Progress | Centre-left Labour politics

Lucky Jim

Of all the members of the shadow cabinet, Jim Murphy may be emerging as one of the most interesting. Regarded, unfairly, as a Blairite pur sang, Murphy has adapted to the leadership of Ed Miliband with a mixture of impeccable loyalty and a streak of independent thinking: willing to accept cuts to his department, firm on the nuclear deterrent and passionate about how we win the next election.

The shadow defence secretary is aided in this positioning by his portfolio. While there is a lot of room for big changes in domestic and foreign policy, the current Labour leadership is as unwilling as their recent predecessors to be seen as ’soft on defence’. On the other hand, the party will not react with rage if Murphy says he will accept Tory cuts to the defence budget. Other shadow ministers do not have that luxury, allowing Murphy to be both totally loyal and fiscally cautious.

Murphy is also willing to act independently. There are persistent rumours that his willingness to embrace cuts in the defence budget was not, shall we say, fully aligned to the strategic priorities of the team around the shadow chancellor, who acidly noted that Murphy had not quite embraced all the Tory defence cuts.

Murphy’s latest intervention – an attack on what he termed ‘Lazy Labour’ – has shown that he is willing to challenge orthodoxy outside his own portfolio. To understand his aversion to laziness, it is worth remembering that the austerely teetotal and vegetarian Murphy was first elected as MP for Eastwood in 1997. Eastwood was one of those seats Labour never expected to win, and expected to lose in fairly short order. It has not, not even in a series of pretty disastrous elections to the Scottish parliament. The reason for this is a culture of unrelenting hard graft. Murphy’s comments on the value of hard work come from an MP who has kept his seat while others have been washed away on the national tide.

This aversion is more than just a comment on a tendency among MPs and activists to hit cruise control when we think we are on the way to victory, though, and this is why it has prompted both media commentary and a response from Labour campaign coordinator Tom Watson. Watson is right to say Murphy was not attacking him personally, but the attenuated Scot is making a bigger point than just the need to knock on doors. What lies behind Murphy’s concerns is a worry that the next Labour government will face pretty tough challenges, and if it has just sneaked past the finishing post without a mandate for meeting those head on, governing will be something of an agony.

To get past that, Labour needs not just to win, but to win big. To do that may require a victory built on more than just the collapse of the Liberal Democrats and disenchantment with the Tories. This, in turn, requires what Murphy, loyally, calls a ‘One Nation’ electoral strategy.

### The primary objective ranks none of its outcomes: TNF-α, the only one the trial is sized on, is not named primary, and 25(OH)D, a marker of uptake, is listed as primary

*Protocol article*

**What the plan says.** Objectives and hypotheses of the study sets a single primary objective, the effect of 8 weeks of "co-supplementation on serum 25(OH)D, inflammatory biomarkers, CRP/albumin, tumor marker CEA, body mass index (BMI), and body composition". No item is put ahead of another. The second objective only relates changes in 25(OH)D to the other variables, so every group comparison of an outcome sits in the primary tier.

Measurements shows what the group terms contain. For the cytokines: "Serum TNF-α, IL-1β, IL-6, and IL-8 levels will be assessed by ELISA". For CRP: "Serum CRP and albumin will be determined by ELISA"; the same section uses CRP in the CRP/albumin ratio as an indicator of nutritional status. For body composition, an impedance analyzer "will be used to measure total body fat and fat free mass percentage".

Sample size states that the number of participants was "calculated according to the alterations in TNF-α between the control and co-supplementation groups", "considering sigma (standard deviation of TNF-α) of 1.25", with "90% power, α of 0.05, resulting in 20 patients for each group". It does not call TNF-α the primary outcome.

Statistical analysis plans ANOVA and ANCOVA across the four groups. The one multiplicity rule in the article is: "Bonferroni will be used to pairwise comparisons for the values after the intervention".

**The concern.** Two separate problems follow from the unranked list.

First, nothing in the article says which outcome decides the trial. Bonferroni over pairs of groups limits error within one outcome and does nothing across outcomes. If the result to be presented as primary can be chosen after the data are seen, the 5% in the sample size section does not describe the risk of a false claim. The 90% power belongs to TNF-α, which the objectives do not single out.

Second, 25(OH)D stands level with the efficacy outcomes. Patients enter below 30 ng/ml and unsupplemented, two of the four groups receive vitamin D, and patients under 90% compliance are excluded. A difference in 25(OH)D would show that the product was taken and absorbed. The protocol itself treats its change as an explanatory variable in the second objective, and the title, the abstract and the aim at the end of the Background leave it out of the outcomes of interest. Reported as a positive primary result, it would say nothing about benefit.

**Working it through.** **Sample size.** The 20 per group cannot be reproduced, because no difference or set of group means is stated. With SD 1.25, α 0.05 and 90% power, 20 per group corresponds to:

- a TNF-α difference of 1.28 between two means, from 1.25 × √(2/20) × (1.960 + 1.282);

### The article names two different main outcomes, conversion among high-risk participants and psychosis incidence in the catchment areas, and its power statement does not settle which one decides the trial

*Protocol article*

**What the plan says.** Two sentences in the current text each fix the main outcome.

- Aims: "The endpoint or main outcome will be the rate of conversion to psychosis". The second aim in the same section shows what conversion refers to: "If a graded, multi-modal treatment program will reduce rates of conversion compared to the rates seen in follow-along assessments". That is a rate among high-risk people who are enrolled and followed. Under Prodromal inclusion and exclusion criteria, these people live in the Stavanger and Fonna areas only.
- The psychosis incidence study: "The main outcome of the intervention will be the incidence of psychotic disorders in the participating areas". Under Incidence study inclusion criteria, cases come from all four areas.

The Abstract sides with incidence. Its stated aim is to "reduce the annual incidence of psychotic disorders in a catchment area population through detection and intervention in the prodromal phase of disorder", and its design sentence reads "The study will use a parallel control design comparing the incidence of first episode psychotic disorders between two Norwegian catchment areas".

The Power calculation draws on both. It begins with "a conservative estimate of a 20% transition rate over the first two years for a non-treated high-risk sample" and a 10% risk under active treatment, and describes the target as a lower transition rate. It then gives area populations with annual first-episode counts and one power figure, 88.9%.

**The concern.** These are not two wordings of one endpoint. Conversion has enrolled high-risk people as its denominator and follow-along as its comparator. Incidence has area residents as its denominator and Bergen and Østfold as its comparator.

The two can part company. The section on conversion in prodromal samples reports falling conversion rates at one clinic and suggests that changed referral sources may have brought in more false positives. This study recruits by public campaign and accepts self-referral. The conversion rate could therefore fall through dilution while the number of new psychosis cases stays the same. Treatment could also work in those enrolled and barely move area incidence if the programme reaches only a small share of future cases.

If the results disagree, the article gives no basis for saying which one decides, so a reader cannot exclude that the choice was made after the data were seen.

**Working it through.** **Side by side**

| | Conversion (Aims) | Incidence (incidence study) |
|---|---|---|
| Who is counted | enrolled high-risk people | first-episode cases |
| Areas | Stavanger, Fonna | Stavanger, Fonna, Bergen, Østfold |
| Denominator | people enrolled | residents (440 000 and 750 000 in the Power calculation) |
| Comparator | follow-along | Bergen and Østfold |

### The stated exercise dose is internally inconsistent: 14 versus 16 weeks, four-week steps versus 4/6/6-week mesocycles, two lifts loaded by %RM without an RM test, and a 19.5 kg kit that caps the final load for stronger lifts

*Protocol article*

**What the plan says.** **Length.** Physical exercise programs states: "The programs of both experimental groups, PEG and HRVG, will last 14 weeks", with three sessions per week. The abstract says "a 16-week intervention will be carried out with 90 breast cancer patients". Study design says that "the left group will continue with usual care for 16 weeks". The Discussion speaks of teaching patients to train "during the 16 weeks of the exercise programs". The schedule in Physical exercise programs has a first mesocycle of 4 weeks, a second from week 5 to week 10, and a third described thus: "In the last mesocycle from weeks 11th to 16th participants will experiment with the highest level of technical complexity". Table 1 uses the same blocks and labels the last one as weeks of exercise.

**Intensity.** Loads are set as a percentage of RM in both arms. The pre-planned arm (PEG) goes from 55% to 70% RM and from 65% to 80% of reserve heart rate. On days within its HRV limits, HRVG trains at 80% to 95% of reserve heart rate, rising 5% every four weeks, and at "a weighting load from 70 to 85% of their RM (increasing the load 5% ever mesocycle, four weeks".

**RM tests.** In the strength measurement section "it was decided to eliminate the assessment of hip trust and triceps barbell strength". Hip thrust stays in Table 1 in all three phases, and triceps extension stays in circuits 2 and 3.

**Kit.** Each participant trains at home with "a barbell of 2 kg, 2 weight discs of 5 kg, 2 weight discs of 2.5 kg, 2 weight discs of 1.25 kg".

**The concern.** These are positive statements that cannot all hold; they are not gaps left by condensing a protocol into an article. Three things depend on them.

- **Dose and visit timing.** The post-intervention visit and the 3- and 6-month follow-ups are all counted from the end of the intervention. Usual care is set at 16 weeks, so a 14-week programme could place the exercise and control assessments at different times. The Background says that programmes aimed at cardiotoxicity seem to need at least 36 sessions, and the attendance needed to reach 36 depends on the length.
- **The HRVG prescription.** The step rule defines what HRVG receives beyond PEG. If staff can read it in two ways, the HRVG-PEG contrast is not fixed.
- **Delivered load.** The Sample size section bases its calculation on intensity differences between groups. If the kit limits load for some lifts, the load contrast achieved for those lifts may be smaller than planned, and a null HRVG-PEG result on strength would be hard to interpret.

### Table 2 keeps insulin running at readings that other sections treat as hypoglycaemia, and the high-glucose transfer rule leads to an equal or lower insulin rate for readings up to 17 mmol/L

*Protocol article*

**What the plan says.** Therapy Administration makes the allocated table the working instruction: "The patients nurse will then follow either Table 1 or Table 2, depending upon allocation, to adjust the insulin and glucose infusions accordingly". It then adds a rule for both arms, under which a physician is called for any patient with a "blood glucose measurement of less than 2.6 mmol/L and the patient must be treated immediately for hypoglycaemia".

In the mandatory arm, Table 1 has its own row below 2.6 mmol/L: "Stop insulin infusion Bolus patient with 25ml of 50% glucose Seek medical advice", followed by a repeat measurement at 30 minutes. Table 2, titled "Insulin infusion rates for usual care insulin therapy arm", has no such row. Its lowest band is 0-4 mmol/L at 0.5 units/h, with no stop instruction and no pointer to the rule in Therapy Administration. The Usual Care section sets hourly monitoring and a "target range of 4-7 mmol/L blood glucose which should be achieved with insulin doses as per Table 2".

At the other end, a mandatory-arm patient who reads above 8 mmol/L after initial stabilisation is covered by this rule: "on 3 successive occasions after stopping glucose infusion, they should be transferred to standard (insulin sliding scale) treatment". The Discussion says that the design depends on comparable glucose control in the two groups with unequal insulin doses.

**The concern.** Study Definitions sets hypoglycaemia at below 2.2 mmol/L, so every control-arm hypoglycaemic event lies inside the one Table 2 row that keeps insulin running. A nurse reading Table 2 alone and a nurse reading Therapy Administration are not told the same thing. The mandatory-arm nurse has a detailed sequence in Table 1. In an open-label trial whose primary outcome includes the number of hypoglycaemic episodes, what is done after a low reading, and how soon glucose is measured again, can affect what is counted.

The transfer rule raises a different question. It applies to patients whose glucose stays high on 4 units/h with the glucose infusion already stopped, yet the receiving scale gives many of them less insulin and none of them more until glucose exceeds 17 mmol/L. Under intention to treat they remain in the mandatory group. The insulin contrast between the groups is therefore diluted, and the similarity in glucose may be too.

The challenge Labour’s knight errant is laying down to the party is: ‘How big do we want to win?’ If the answer is ‘very’, he is suggesting that we need to start fighting the hard battles now.

Firing the starting gun, again

Now that the National Executive Committee’s organisation subcommittee has confirmed the next wave of parliamentary selections, it is becoming ever clearer that alongside the fresh-faced next generation of politicians looking for seats, there are a few more experienced hands looking at a return to the green benches.

Bob Blizzard, Anne Snelgrove and David Drew are already campaigning for a return to the Commons. Broxtowe’s Nick Palmer will be relieved his old seat has recently been confirmed as an open selection, while Tony McNulty might be somewhat less pleased that Harrow East has been given an all-women shortlist.

Yet McNulty might take heart. Your insider hears some former MPs are not restricting themselves to fighting their old seats. Whispers reach Westminster that former baby of the House Claire Ward has relocated to the east Midlands in time for selections, while Worcester’s former representative, Mike Foster, is interested in another west Midlands seat. It seems that, however hard IPSA tries, it cannot make being an MP an undesirable pursuit.

Osborne’s skipping session

Obesity might be a problem in Britain, but it is even more of a problem in Westminster. MPs talk ruefully of putting on a parliamentary stone, as a life of meals taken on the run, receptions, late nights and train travel makes a fitness regime somewhat of a trial.

So let us praise George Osborne, whose remarkable skipping exploits have gone from viral to inspirational. The less-than-iron chancellor was filmed attempting a skipping lesson at a local school. Unfortunately, his agility with the rope matched his fiscal incompetence, and the chancellor slipped, tripped and staggered his way throughout the session.

Mind you, Osborne’s efforts have left a sporting legacy, though not quite Olympic-sized. There is now skipping competition in the Westminster gym, with MPs competing to see which parliamentarian floats like a butterfly. Current champ is Tory David Davies, with Falkirk’s Eric Joyce taking silver.

And there is someone else who can certainly outpace the chancellor in the fitness stakes. Rumour has it that Ed Balls has been quietly keeping up his athletic career after his London Marathon experience. Could Labour’s Marathon Man be up for another long hard slog, showing up the skipping Bullingdon boy once again?


Cartoon: Adrian Teal

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